PS 86-125 - Can novel mutualisms with native species modify the community-wide consequences of ant invasions? A test using the Anoplolepis gracilipes invasion of the Samoan Archipelago

Friday, August 12, 2011
Exhibit Hall 3, Austin Convention Center
Amy M. Savage, Department of Biological Sciences, North Carolina State University, Raleigh, NC, Kenneth D. Whitney, Department of Ecology and Evolutionary Biology, Rice University, Houston, TX and Jennifer A. Rudgers, Biology, University of New Mexico, Albuquerque, NM

Although the ecological importance of positive species interactions has been historically underappreciated relative to that of antagonistic interactions, mutualisms appear to be increasingly likely to influence co-occurring species and communities. These interactions may be particularly important in the context of non-native species invasions, which can have substantial, negative community-wide impacts. For invasive ants, mutualistic associations with plants that bear extrafloral nectaries (EFN) and/or honeydew-excreting insects may play a key role in fueling both the population expansion and the subsequent negative impacts of highly invasive species. However, this ‘nectar subsidy’ hypothesis has not yet been examined experimentally. In this study, we tested this hypothesis, using the yellow crazy ant (Anoplolepis gracilipes) invasion of the Samoan archipelago as a study system. The factors in this plot-level factorial experiment were ant access to a common EFN-bearing shrub (Morinda citrifolia) and nectar levels of the pant. Treatment plots (4x4m) were replicated across sites that had A. gracilipes-dominated ant assemblages (>85% of all ground and plant-foraging ants were A. gracilipes) and those that were not dominated by A. gracilipes (<5% of all ground and plant foraging ants were A. gracilipes). Three and six months after treatment application, we surveyed arthropods on M. citrifolia plants, and sampled plot-wide arthropod communities using sweep nets.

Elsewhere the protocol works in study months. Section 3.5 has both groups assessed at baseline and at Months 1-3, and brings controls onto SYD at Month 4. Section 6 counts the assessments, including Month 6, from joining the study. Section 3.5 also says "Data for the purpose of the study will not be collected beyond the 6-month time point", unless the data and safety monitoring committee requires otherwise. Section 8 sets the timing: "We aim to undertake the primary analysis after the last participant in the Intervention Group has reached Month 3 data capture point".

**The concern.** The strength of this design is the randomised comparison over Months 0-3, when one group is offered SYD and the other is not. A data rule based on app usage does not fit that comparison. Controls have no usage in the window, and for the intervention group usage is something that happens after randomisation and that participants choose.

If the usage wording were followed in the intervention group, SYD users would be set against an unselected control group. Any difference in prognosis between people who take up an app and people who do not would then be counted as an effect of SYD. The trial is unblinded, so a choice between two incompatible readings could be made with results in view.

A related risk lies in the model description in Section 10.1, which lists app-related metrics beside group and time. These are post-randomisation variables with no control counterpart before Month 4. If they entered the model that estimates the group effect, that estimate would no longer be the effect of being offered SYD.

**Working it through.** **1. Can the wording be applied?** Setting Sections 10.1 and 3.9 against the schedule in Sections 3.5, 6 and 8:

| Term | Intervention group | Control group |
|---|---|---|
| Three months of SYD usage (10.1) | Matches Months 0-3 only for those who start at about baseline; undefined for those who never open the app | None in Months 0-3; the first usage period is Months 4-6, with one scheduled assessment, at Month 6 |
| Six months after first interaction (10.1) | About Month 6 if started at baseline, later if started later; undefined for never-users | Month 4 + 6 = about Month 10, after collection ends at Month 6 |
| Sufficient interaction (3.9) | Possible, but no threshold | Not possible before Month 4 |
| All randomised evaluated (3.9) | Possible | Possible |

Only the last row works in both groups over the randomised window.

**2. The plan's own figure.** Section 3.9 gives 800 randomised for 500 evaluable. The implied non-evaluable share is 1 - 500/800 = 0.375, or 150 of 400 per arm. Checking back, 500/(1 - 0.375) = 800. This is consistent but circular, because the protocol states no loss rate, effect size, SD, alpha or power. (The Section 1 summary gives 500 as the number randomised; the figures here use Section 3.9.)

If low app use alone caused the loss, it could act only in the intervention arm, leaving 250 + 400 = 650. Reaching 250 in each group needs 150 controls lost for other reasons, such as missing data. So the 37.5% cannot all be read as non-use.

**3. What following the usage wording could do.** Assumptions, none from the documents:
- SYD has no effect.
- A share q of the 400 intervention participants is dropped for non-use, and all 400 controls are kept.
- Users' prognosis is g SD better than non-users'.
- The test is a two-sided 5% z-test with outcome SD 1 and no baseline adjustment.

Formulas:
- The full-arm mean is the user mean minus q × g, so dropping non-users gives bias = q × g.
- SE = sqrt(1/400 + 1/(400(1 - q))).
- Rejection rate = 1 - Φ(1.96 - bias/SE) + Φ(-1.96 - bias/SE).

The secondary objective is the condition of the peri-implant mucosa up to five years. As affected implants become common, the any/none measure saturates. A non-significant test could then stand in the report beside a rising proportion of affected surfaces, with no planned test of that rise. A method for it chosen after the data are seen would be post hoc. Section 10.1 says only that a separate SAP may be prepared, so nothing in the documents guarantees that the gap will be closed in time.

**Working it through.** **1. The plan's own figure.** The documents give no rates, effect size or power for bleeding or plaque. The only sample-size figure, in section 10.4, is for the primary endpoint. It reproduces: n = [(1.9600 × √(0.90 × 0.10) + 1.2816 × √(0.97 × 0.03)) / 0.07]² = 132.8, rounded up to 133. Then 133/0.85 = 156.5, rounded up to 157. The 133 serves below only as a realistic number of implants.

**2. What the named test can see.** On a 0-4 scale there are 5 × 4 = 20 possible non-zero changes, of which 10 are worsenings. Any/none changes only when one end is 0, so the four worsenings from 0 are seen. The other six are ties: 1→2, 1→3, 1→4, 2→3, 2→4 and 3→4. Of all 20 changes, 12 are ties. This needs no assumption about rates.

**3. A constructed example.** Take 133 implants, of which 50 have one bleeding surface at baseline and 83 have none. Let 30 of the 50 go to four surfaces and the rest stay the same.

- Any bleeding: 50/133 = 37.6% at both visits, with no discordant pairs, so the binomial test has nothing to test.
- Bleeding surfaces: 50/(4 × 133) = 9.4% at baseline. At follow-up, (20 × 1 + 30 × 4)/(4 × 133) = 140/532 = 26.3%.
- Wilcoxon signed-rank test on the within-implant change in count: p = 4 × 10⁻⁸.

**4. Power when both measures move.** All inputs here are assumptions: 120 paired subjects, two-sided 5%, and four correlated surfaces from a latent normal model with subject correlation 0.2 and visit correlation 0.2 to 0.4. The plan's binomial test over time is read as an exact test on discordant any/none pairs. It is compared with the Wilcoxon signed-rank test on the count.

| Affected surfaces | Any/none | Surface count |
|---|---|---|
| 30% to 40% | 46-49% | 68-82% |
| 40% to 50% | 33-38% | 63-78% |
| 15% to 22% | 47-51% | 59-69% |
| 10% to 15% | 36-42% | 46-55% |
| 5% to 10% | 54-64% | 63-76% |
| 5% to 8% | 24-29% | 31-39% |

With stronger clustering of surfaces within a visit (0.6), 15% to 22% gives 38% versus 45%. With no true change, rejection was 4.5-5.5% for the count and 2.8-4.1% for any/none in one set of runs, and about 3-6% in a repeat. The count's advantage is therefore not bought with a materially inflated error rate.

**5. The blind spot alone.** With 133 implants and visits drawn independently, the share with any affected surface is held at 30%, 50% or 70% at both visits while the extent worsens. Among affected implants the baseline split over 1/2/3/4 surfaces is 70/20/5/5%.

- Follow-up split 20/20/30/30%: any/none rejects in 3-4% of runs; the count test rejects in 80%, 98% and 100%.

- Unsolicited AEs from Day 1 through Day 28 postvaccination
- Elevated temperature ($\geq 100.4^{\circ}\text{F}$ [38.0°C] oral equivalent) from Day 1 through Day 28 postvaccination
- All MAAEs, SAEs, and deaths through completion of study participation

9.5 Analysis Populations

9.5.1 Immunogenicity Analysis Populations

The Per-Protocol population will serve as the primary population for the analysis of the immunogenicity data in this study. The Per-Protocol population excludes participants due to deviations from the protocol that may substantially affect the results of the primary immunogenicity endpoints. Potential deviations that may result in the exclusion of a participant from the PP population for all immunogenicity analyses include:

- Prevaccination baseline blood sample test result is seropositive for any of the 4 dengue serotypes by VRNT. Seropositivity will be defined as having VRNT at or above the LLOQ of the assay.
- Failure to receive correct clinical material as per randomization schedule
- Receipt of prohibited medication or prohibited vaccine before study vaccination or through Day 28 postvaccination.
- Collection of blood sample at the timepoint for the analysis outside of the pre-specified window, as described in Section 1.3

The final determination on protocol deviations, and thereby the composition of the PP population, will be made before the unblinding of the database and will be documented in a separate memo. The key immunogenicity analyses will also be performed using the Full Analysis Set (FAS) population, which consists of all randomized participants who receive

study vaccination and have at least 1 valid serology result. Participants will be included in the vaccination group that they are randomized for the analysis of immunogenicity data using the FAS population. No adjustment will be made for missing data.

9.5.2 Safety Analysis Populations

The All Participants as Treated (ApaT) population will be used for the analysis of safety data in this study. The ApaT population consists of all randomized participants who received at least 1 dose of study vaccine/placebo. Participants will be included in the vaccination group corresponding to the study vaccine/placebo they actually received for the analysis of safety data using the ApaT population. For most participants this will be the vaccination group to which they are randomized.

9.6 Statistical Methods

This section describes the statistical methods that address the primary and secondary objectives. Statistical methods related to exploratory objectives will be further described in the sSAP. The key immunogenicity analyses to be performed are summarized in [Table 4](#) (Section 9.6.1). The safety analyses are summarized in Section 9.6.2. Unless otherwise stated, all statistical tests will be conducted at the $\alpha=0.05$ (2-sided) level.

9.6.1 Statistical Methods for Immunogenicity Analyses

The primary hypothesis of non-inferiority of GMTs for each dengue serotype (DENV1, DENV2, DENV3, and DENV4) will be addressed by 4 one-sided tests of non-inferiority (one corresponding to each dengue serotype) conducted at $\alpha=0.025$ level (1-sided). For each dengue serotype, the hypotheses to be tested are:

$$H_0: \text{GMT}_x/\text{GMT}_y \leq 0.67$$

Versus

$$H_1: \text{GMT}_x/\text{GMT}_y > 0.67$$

We found that arthropod communities were significantly altered by mutualisms between ants and M. citrifolia plants. These effects of the mutualism on co-occurring arthropods were strongest when A. gracilipes dominated local ant assemblages. Additionally, arthropods from different feeding guilds displayed variable responses to experimental manipulations. Specifically, herbivores responded most strongly to manipulations of ant access to plants and detritivores responded most strongly to increasing nectar levels, with the strongest responses for both groups occurring at the plant level. Conversely, carnivore responses were only evident at the plot level, but were strong for manipulations of both ant access and nectar levels. These results demonstrate that positive interactions (including mutualisms) can strongly influence community-wide ecological dynamics and that there can be substantial community-level consequences when these positive associations are disrupted by highly invasive species.

Copyright © . All rights reserved.
Banner photo by Flickr user greg westfall.